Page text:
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10 April 2008 @ 03:14 pm
Designing Fun with Rules  
So, in my last post, I put up a diagram. People seem to like the top half of it. zamiel has a problem with the bottom half and my implication of Authorial Intent.

Since I didn't actually write any content around the diagrams I posted, it's not surprising that I didn't communicate what I had hoped. Here's a new picture for discussion:



Here's where Authorial Intent comes in. Notice that this diagram doesn't contain anything about players yet. This is just the rules and the designer and his expectations. Hopefully, his expectations come from playtesting and not random theorizing about what his game will do. If the game designer doesn't actually playtest the rules, then substitute "designer's fondest hopes and dreams" for "playtesting" on the diagram.

The upper left drawing is the optimal condition. The rules as written communicate what the designer thinks they do, as borne out in playtest sessions. This is what designers strive for.

The lower left drawing is a little less than optimal. The rules as written are still fun! It's just that the designer didn't have much to do with it. Hey, good for the players. What happened here? Well, maybe the designer didn't really playtest and what she thought would be fun wasn't actually what turned out to be fun, but the rules were good enough at getting the fun that the players will never know. Expect huge arguments on the Internets between the players who are having fun and the idiot designer who is telling them their fun is wrongbadfun. "But that's not the right way to play!" "Well, the 'right way' is a steaming pile of poo and is no fun!"

The upper right is a little worse. The rules as written just aren't fun. Sure, the designer saw a fun game during her playtests, but then the players bought the game and it was a dud. What happened? Most likely, the designer failed to explain what was in her head. Expect to go to the designer's Internets forum space and say, "When I played, it sucked" and get a response like, "Well, did you do X, Y, and Z [that aren't in the rules]?" "Uh, no..." "Well, you should have known that." "Can I have my $19 back please?"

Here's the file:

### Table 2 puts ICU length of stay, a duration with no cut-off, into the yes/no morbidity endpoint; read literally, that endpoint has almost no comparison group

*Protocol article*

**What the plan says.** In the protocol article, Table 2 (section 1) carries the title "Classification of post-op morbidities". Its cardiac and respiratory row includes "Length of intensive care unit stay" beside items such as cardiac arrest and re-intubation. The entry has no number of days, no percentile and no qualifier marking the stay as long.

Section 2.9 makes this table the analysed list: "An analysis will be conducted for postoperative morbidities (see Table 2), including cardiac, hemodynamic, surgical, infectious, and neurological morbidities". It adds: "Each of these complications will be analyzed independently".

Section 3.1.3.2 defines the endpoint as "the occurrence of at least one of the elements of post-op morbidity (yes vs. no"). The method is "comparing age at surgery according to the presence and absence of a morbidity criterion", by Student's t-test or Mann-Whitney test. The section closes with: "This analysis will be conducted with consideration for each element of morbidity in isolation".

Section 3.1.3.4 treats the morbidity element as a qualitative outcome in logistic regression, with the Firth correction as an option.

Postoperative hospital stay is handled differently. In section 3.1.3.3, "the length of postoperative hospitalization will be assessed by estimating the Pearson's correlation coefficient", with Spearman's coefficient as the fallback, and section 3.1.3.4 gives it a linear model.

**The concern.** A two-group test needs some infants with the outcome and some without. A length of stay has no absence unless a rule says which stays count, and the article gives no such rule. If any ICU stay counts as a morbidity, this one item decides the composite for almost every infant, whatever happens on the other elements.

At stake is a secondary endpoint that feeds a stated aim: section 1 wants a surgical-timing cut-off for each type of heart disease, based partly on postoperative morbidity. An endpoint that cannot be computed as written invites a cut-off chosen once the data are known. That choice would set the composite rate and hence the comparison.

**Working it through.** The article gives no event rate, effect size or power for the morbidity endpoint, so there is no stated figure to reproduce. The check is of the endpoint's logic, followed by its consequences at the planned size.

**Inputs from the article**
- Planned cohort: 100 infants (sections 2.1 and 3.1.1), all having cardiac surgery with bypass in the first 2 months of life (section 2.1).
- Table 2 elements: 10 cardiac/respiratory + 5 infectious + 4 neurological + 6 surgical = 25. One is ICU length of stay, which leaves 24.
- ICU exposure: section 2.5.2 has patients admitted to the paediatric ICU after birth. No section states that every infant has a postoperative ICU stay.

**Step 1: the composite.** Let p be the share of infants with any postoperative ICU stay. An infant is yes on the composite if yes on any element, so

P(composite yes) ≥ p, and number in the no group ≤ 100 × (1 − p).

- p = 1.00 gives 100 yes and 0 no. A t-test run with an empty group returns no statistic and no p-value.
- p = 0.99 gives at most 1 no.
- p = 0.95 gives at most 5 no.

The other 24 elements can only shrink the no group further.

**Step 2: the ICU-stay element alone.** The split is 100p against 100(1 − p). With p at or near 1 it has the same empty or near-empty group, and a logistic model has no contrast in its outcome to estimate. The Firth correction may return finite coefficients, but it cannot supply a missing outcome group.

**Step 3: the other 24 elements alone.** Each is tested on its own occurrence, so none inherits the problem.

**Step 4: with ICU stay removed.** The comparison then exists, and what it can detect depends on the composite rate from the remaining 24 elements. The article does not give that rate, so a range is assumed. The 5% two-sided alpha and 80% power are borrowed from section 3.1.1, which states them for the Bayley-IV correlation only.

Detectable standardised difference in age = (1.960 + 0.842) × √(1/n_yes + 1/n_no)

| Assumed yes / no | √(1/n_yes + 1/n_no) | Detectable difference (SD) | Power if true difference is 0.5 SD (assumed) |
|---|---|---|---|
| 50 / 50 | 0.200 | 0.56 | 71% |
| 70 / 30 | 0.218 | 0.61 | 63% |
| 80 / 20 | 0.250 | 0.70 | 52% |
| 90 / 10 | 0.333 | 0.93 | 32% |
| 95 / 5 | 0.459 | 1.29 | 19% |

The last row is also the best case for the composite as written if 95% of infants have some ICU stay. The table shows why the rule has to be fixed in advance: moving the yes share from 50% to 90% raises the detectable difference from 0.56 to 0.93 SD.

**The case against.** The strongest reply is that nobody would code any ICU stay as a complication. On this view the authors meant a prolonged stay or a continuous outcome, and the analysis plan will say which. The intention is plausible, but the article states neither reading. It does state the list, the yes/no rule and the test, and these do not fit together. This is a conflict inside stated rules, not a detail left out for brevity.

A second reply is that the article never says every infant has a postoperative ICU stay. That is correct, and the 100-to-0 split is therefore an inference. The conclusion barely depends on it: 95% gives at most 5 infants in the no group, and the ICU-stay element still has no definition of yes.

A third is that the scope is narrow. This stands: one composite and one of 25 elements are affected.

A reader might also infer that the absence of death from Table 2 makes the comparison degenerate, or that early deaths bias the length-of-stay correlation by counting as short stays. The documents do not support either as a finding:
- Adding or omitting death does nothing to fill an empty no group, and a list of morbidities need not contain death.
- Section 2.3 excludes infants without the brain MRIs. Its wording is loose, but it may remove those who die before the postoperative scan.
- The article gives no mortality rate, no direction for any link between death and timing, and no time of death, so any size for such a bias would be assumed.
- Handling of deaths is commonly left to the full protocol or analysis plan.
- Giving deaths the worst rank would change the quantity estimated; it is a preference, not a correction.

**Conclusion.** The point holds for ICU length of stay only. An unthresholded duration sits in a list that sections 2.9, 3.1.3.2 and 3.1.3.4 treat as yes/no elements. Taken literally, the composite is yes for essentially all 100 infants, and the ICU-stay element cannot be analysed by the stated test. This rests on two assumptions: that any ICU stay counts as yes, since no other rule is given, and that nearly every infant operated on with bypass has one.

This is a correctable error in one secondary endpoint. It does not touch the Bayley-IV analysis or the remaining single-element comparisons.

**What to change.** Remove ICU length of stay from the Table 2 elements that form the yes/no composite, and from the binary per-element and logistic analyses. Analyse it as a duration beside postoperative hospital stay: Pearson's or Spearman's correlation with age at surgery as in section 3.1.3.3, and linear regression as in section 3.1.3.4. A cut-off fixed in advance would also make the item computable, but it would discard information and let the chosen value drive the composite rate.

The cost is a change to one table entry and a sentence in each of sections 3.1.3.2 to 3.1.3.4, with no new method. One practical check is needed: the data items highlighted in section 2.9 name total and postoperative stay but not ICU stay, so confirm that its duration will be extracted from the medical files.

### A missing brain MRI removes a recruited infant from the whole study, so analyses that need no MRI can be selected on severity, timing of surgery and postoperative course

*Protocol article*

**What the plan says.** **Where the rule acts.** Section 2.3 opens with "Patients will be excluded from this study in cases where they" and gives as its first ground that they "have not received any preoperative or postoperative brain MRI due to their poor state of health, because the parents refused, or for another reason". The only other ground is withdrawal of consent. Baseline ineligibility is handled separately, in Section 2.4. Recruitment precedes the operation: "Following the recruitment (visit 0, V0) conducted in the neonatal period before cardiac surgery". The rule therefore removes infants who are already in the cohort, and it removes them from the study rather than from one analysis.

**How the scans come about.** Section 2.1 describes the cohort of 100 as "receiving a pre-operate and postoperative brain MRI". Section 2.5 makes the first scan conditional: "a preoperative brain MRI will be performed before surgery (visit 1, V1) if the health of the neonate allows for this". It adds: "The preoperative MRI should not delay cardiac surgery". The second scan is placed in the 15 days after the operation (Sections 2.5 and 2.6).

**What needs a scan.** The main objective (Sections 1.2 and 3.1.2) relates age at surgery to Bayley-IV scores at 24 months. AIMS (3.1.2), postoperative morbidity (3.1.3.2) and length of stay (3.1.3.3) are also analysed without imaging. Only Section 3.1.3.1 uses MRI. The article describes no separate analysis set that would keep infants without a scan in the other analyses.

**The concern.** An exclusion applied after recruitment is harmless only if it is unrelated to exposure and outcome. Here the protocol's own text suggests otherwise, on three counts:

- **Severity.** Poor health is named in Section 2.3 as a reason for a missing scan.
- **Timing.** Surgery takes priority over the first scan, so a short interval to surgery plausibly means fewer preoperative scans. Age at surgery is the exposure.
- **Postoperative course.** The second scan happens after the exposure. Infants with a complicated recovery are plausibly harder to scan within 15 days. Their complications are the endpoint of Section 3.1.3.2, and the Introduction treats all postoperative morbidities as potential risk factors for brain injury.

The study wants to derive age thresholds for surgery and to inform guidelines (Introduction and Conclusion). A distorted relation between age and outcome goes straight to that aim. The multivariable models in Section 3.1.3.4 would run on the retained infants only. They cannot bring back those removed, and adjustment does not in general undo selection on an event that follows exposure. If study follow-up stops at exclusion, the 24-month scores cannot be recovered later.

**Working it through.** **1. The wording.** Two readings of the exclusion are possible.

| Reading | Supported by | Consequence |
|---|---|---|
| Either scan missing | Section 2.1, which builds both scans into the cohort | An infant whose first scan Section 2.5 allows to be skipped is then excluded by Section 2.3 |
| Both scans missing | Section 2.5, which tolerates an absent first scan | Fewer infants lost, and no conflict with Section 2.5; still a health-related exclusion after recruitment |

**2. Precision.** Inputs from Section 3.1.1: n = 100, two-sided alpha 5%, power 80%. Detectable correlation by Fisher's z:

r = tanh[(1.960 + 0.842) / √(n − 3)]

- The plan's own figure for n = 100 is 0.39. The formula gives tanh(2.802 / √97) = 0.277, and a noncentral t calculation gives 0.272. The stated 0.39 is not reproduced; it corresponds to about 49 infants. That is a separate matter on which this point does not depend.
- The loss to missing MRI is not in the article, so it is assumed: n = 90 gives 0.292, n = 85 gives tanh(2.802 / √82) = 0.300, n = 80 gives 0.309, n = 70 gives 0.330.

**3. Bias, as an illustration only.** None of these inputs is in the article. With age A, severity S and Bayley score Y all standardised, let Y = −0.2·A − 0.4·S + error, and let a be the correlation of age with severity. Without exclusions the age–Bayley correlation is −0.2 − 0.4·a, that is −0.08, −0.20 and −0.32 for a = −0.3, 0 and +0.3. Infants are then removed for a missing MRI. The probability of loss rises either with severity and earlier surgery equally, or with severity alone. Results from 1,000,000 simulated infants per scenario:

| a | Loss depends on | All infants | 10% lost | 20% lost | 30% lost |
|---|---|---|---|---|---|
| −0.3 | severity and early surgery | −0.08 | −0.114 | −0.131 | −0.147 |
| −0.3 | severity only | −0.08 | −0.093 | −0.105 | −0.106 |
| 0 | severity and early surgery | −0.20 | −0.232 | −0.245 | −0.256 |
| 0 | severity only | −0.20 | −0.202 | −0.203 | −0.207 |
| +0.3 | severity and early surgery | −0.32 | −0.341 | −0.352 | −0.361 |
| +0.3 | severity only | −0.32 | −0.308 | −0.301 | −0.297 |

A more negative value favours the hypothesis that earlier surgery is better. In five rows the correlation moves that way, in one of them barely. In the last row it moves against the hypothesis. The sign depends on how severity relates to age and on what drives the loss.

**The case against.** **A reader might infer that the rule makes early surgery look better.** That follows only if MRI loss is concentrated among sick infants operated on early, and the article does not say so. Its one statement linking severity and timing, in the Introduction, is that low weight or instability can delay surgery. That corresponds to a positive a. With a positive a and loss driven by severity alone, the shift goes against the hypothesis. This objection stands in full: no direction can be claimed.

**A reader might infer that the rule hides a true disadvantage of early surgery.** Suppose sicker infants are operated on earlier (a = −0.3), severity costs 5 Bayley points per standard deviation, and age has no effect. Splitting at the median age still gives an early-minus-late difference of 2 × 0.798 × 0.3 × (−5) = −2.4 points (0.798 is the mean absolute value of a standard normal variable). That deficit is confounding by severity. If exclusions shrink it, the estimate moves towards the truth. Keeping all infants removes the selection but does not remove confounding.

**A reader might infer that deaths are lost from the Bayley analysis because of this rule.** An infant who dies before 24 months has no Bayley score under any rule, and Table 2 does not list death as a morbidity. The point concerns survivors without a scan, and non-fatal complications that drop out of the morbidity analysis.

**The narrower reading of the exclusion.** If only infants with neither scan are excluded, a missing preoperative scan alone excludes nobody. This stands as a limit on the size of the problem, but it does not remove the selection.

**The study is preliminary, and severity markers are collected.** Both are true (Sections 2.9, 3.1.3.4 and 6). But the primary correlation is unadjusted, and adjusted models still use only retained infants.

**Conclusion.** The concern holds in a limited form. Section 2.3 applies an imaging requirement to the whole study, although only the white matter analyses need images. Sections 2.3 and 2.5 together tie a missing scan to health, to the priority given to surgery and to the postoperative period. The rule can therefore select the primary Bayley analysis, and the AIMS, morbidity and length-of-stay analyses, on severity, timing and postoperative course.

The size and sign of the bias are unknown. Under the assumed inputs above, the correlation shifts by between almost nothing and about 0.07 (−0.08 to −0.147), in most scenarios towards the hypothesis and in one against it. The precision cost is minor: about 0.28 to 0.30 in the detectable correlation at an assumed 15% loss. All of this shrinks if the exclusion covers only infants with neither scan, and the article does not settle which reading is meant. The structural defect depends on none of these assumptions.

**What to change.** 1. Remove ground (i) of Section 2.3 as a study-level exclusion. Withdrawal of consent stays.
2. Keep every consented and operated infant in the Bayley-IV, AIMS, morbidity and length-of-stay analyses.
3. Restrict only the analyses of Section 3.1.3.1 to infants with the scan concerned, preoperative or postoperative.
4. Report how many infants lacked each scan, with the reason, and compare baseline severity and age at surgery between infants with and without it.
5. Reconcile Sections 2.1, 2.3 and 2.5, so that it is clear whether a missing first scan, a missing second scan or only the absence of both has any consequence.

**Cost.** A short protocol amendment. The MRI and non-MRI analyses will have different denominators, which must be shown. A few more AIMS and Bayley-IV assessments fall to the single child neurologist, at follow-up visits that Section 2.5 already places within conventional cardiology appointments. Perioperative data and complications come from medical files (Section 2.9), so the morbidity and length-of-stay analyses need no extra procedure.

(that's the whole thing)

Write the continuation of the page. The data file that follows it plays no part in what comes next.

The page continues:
The bottom right is the worst. The designer knows what he wrote, she plays by the rules, and she knows the game isn't fun. But she sold it anyway.

None of this is saying that a player can't go monkey with the rules and make them fun. That's essentially changing the shape of the yellow box so that it overlaps with "fun." Maybe the designer even expects the players to do this during play (Gamma World -- dunno what edition -- is an example of a game that says, "You need to fill in stuff here"). Maybe it's perfectly fine for gamers to have to be armchair designers to have a good time. None of these diagrams address that.
 
 
 
 Adam Drayadamdray on April 10th, 2008 08:10 pm (UTC)
Yep.